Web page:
The only central bank that delivered its monetary policy this week, the Reserve Bank of New Zealand (RBNZ), further eased the monetary policy. Coincidence or not, the easing comes at a time when New Zealand registers new COVID-19 cases, after over a hundred days without a new infection.
The island nation is the world’s envy for how it handled the pandemic. In the developed economies, it is the only one that managed to crush the virus and declare a COVID-19 country for more than three months. This is one of the reasons why the local currency, the NZD, appreciated against its counterparts, especially against the USD. Naturally, to the dislike of the RBNZ.
More Quantitative Easing from the RBNZ
The RBNZ increased the Large Scale Asset Purchase (LSAP) program up to $100 billion with the aim to further lower the interest rates. Moreover, the RBNZ message is clear – it stands ready to provide further support if needed, with little or no intention to reverse course from the current monetary policy path.
Perhaps this is the best time to see how interconnected the world is/used to be. New Zealand, despite what many think of its economy, it is mainly a service-based economy. Over sixty percent of its GDP comes from the services sector, and it relies heavily on international trade.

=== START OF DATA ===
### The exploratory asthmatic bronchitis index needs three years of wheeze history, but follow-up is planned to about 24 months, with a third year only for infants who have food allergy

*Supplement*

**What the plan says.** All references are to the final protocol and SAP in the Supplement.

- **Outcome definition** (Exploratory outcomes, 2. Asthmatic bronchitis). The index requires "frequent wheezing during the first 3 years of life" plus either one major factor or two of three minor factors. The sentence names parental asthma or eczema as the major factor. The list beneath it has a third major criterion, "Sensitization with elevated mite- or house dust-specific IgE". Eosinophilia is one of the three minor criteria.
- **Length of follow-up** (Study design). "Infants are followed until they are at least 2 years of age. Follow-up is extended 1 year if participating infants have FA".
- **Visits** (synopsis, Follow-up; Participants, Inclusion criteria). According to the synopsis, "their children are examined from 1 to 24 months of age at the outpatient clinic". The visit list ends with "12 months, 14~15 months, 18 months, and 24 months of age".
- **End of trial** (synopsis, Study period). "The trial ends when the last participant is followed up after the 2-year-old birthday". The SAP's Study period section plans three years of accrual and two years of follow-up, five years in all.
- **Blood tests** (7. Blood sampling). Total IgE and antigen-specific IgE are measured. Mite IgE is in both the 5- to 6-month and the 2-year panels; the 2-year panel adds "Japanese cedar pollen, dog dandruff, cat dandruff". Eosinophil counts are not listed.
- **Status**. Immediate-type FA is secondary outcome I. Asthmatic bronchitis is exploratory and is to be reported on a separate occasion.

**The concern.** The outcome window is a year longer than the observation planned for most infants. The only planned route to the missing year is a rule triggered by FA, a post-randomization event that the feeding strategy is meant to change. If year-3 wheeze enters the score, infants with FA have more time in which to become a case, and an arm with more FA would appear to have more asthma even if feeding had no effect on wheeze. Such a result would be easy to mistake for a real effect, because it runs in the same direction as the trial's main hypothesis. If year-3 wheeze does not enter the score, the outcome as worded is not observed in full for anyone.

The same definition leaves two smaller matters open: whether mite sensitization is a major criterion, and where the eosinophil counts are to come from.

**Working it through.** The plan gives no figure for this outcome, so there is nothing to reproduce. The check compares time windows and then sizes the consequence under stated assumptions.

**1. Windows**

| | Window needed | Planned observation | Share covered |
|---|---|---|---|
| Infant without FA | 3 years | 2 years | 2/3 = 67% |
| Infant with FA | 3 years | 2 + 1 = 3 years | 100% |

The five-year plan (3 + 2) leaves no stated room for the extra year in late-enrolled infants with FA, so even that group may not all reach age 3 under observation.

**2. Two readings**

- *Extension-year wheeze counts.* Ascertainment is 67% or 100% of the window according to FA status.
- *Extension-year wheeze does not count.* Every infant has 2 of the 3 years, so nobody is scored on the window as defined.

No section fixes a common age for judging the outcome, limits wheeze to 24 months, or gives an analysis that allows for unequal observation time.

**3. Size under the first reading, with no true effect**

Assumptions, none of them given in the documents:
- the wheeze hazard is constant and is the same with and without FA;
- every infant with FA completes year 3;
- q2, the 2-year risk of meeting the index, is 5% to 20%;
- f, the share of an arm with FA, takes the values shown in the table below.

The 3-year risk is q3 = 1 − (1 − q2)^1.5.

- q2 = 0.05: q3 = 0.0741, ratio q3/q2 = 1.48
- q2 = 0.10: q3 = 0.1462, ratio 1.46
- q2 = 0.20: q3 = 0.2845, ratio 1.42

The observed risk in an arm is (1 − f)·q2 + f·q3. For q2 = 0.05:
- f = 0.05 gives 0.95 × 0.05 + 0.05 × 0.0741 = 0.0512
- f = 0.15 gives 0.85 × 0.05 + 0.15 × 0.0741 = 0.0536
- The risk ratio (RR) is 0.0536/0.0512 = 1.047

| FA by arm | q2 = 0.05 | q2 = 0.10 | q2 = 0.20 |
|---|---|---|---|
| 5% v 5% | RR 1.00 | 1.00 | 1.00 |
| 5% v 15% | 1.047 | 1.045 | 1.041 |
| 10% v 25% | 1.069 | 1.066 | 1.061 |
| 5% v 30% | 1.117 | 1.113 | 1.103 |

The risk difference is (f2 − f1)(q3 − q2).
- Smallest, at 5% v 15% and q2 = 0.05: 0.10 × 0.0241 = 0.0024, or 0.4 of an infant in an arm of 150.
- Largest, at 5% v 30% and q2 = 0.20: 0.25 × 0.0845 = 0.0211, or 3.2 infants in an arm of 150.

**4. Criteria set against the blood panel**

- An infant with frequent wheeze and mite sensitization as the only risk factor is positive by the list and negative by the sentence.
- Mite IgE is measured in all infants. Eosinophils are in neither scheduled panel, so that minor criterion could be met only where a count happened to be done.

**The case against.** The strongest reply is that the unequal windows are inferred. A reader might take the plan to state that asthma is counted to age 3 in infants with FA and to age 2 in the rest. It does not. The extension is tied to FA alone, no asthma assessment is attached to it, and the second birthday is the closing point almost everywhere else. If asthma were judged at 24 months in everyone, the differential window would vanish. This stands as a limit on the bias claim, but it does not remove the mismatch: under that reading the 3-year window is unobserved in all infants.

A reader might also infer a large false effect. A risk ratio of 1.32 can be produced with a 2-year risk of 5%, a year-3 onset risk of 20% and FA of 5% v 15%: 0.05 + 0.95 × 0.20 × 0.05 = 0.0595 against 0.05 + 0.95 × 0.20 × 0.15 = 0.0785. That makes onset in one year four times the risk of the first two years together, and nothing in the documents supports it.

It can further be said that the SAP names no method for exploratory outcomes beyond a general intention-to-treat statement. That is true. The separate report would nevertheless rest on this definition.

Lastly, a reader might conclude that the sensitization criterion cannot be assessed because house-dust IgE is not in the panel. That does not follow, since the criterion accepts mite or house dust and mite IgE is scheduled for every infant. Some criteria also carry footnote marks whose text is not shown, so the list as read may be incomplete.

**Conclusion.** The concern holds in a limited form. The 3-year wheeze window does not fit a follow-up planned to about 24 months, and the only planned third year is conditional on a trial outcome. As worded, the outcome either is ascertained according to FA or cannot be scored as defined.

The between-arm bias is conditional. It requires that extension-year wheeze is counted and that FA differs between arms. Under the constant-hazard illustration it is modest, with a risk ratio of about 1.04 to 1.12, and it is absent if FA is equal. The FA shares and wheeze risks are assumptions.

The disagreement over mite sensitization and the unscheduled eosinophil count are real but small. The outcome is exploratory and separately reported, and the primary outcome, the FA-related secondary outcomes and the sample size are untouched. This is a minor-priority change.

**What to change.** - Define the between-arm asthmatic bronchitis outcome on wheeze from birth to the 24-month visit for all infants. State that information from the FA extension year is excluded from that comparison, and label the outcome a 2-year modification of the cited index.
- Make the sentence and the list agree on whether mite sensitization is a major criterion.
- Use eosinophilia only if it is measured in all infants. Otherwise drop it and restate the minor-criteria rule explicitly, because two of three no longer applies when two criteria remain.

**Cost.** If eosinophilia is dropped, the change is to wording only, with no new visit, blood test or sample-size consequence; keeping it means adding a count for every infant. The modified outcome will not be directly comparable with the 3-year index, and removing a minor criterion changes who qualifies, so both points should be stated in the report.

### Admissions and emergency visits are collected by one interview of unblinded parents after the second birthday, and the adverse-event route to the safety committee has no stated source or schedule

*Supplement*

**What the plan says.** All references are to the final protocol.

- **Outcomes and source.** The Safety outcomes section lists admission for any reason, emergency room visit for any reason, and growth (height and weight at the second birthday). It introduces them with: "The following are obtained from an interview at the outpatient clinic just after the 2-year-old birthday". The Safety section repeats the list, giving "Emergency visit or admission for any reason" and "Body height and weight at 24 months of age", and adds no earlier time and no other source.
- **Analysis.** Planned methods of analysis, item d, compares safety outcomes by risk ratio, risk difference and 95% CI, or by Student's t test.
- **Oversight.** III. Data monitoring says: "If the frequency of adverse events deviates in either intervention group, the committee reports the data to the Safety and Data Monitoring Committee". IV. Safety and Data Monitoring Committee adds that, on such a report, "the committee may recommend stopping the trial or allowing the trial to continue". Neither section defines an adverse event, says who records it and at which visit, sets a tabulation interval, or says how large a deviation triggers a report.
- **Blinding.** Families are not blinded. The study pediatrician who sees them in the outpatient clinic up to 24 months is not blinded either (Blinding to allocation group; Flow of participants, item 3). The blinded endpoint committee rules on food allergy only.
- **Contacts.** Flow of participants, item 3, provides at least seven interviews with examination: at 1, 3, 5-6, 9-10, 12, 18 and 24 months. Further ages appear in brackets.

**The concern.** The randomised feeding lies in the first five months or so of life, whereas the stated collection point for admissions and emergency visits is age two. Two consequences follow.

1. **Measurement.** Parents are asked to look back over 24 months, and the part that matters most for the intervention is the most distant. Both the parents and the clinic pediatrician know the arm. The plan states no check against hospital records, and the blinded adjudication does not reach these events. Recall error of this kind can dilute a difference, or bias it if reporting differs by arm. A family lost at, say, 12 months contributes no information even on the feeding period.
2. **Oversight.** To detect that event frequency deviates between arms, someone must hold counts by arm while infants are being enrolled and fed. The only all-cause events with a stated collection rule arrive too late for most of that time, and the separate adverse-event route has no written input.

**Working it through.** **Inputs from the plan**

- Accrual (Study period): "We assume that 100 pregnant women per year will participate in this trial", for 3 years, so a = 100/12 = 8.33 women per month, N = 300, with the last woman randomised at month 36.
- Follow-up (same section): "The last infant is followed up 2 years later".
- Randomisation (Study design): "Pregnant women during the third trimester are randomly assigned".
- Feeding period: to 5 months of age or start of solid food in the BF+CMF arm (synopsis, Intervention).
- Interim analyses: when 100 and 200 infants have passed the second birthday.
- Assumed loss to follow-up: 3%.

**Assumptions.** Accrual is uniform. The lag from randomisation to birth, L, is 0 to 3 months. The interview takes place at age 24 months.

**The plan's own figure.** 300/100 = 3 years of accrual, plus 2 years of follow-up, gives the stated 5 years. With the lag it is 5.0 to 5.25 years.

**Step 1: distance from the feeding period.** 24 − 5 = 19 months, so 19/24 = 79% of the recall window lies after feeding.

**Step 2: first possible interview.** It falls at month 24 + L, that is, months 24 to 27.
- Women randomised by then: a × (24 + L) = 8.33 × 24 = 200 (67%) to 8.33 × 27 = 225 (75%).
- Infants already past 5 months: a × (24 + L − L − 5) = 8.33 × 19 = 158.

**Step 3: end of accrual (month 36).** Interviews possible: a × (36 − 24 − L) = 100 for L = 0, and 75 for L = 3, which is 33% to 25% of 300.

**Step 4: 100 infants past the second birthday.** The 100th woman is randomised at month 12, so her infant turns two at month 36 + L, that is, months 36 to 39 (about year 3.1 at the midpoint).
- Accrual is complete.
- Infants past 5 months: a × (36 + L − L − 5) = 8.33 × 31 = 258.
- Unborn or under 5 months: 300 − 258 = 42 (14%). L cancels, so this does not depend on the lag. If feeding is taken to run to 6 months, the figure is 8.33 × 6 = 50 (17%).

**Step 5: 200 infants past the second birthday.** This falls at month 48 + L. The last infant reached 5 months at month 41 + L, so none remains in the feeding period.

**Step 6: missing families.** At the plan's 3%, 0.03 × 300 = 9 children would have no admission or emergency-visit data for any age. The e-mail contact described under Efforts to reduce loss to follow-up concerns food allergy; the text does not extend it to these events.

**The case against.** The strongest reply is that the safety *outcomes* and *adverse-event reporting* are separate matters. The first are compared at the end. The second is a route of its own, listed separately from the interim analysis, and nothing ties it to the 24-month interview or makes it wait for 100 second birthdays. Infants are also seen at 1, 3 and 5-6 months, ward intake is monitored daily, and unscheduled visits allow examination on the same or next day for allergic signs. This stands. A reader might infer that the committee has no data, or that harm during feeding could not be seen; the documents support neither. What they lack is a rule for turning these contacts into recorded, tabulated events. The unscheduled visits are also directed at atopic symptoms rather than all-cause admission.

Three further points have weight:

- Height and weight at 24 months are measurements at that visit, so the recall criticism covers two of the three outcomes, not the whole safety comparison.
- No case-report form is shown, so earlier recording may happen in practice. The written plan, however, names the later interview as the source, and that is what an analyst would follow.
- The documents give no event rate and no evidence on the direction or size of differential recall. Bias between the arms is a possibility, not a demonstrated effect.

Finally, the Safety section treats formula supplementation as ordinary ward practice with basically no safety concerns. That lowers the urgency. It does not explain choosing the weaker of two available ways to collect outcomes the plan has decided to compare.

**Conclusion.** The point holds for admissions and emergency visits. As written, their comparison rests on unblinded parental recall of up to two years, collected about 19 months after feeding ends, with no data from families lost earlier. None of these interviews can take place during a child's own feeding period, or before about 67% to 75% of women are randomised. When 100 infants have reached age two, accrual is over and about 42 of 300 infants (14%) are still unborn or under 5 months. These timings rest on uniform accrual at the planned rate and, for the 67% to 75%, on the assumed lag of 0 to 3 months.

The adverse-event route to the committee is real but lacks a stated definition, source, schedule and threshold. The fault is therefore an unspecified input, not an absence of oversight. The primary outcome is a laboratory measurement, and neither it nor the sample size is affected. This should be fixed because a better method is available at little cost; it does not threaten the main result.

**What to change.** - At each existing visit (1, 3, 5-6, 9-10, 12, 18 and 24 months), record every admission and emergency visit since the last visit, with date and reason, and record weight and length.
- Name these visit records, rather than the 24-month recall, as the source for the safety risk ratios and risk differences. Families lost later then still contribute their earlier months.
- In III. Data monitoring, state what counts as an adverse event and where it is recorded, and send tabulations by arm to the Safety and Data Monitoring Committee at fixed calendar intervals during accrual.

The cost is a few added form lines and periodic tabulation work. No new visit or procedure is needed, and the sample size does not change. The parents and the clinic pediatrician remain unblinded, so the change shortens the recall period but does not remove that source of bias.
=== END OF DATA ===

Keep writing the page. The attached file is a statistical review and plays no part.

Or, international trade is the one that suffered the most since the pandemic started. Therefore, the central bank stands ready to intervene should the global slowdown affect the local economy more than anticipated.
This week’s RBNZ statement also mentioned the strong NZD. It is no wonder because the central bank was not shy in expressing its concerns regarding a strong currency.
Let us not forget that this is one of the most proactive central banks in the world. It was the first one to introduce inflation targeting as a central bank’s mandate, a mandate quickly adopted by other developed economies around the world.
As mentioned at the start of this article, the NZD sold on the news. However, it recovered during the following day, as summer trading paved the road for correlated trades and tight ranges.
Despite the RBNZ easing, the size of it is peanuts when compared with what other central banks did. As such, the NZD remains tightly correlated with the AUD and the risk-on/risk-off environment.